Printing the future, one piece at a time
If you happened upon 325 W. 38th St. in New York in March, you probably noticed something a bit futuristic inside. Behind an array of ultramodern furniture sat a giant BigRep 3-D printer, from which new home furnishings began to take shape as if by magic.
But it isn’t magic, and it isn’t futuristic – it’s technology and it’s here, now. And Neil Patel thinks it’s the next step in design.
“The possibilities are just unimaginable,” Patel said. “When you look at traditional materials and time, you’re often limited with design because the more creative your design is, the harder and longer it takes to make that product. Now you can go as wild as you want.”
Patel is the founder and CEO of Print the Future, a new startup dedicated to 3-D printed furniture that made its debut with a New York pop-up shop last month. Print the Future grew from the last company Patel founded, Kabuni, an online community and marketplace for interior designers across North America.
The Kabuni marketplace initially offered what Patel calls “mainstream products,” but the feedback from the designer community indicated a desire for something unique, a signature piece for their projects. While exploring new ways to engage the community, Patel started researching the possibilities of large-scale 3-D printing.
“To my unexpected surprise, it was very clear that 3-D printing is about to go from an emerging market to mainstream,” he said. “Effectively we explored around the world who was delivering 3-D printers with the capability of limitless ideas, and ideas on demand.”
The additive manufacturing process of 3-D printing involves uploading digital data, such as a CAD file, to the machine, which then creates the object by fusing together layer after layer of material. The most prevalent material in 3-D printed design is resin, but printing wood composite, glass and metal products is possible. The process produces less waste than traditional manufacturing, and the materials are typically recyclable. And because of its reliance on digital files, a printer in one location could produce an idea from another location on demand.
Print the Future plans to leverage Kabuni’s interior designer network to do just that – create and share designs in an online catalog which consumers could then purchase and print wherever they are. Designers who contribute pieces to the marketplace will earn royalties whenever customers order and print their designs.
“Someone in Paris has created an amazing idea and loaded it onto the marketplace and you print it in North Carolina,” Patel said. “There is no transportation required. We’re shipping ideas. There are no cross-border taxes. Think of the carbon footprint we’ll save from point to point.”
Interior designer and Design Campus Co-Founder Lori Dennis will have her own line of 3-D printed furniture on the platform. She joined the Print the Future board after connecting with Patel through Kabuni, which acquired Design Campus earlier this year.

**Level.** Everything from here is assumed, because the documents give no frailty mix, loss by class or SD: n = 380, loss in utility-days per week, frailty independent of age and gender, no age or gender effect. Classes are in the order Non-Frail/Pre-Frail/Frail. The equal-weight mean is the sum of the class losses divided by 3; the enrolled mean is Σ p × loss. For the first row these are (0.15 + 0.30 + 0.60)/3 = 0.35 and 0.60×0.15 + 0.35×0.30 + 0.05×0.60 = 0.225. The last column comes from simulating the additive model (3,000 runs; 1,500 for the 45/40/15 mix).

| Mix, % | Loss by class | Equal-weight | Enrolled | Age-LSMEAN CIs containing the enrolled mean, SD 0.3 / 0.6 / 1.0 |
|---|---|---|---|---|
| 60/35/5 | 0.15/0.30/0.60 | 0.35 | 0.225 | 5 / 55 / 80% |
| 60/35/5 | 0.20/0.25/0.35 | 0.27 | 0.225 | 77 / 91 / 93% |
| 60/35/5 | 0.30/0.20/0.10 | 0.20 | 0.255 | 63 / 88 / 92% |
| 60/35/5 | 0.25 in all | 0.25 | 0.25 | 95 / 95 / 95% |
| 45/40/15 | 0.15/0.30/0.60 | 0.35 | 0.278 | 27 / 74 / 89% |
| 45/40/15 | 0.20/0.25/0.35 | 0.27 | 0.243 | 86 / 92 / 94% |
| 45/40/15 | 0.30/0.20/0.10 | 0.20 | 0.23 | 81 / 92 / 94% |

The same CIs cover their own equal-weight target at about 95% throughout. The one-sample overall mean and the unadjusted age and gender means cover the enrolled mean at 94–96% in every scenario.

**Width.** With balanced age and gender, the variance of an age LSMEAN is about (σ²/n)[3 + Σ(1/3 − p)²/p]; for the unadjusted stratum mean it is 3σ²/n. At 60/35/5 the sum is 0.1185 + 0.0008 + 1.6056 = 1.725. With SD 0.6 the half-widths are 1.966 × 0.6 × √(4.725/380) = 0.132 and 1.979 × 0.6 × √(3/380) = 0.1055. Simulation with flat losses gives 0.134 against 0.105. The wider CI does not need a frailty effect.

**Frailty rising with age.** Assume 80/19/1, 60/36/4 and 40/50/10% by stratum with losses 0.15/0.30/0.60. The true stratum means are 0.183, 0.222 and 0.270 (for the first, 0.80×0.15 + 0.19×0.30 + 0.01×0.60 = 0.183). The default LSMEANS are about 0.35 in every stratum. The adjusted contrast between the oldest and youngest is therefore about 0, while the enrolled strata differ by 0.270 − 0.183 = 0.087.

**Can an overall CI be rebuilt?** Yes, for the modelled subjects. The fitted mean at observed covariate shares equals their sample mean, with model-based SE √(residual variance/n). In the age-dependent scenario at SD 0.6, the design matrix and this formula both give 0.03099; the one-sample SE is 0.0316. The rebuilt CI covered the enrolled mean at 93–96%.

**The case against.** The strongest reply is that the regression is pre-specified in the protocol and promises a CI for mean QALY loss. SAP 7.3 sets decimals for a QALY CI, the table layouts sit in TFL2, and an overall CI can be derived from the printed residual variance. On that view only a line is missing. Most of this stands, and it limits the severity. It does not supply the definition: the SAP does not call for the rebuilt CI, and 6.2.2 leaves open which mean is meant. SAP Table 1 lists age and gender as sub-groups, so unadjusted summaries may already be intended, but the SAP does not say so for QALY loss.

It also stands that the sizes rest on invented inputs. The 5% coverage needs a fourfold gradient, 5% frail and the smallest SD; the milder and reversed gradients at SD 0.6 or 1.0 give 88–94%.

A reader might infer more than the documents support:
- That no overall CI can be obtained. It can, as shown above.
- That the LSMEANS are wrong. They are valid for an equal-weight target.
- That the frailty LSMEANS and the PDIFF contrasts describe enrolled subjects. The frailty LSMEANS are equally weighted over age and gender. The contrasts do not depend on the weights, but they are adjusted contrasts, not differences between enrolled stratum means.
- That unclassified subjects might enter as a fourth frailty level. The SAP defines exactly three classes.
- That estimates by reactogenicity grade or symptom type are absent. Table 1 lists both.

“The 3-D technology is really all about the speed of it, and the customization,” Dennis said. “That’s really where it’s exciting for a designer. With customization, there were limitations in manufacturing before. Now, the machine doesn’t care how intricate your design is. It will print it. It’s not going to give you any feedback about ‘I can’t carve this,’ or ‘this material doesn’t work in that shape.’ It just reads your plan and spits out what you give it.”
The uncharted territory of 3-D printed furniture design is both thrilling and intimidating, Dennis said. Designing furniture requires more structural considerations than crafting a 3-D printed vase, for example, such as ensuring a chair can support a person’s weight or a chest has functional drawers. Dennis said 3-D printing is also more conducive to contemporary design – it’s difficult to capture a truly traditional feel in resin.
But Dennis said the customization capabilities and speed are impressive. When she needed a tray for an event at the Design Bloggers Conference, she had one printed and delivered in about 20 hours. Print the Future’s model also allows designers to have their own line with no inventory and low risk, she said.
“These things are going so fast right now in terms of the technology and what you can do that I think the biggest challenge for the design community is the learning curve,” Dennis said. “How do we make something that still has the laws of gravity and ergonomics and actually design usable, aesthetically pleasing furniture? Those are where the challenges are, but the exciting part is you get to do something nobody has ever done before.”
Print the Future currently ships out of Vancouver, but Patel said he plans to open hubs similar to the New York location in five major cities this year. Pieces in the catalog range from about $500 to $2,000, but he expects the price tag to decrease as the process advances. Print the Future members can print at a discounted rate, in addition to other benefits.
In five years, Patel said he hopes to have 200 hubs. And he sees great potential for 3-D printing beyond commerce.
“My plan early next year is to travel to India or Africa,” Patel said. “We’re going to print chairs for schools, cutlery for homes. If they need the tools to make a water well, we’ll print it. We’ll get our community to design things that we’ll locally print in a village. When we say ideas on demand, it can have a huge positive impact.”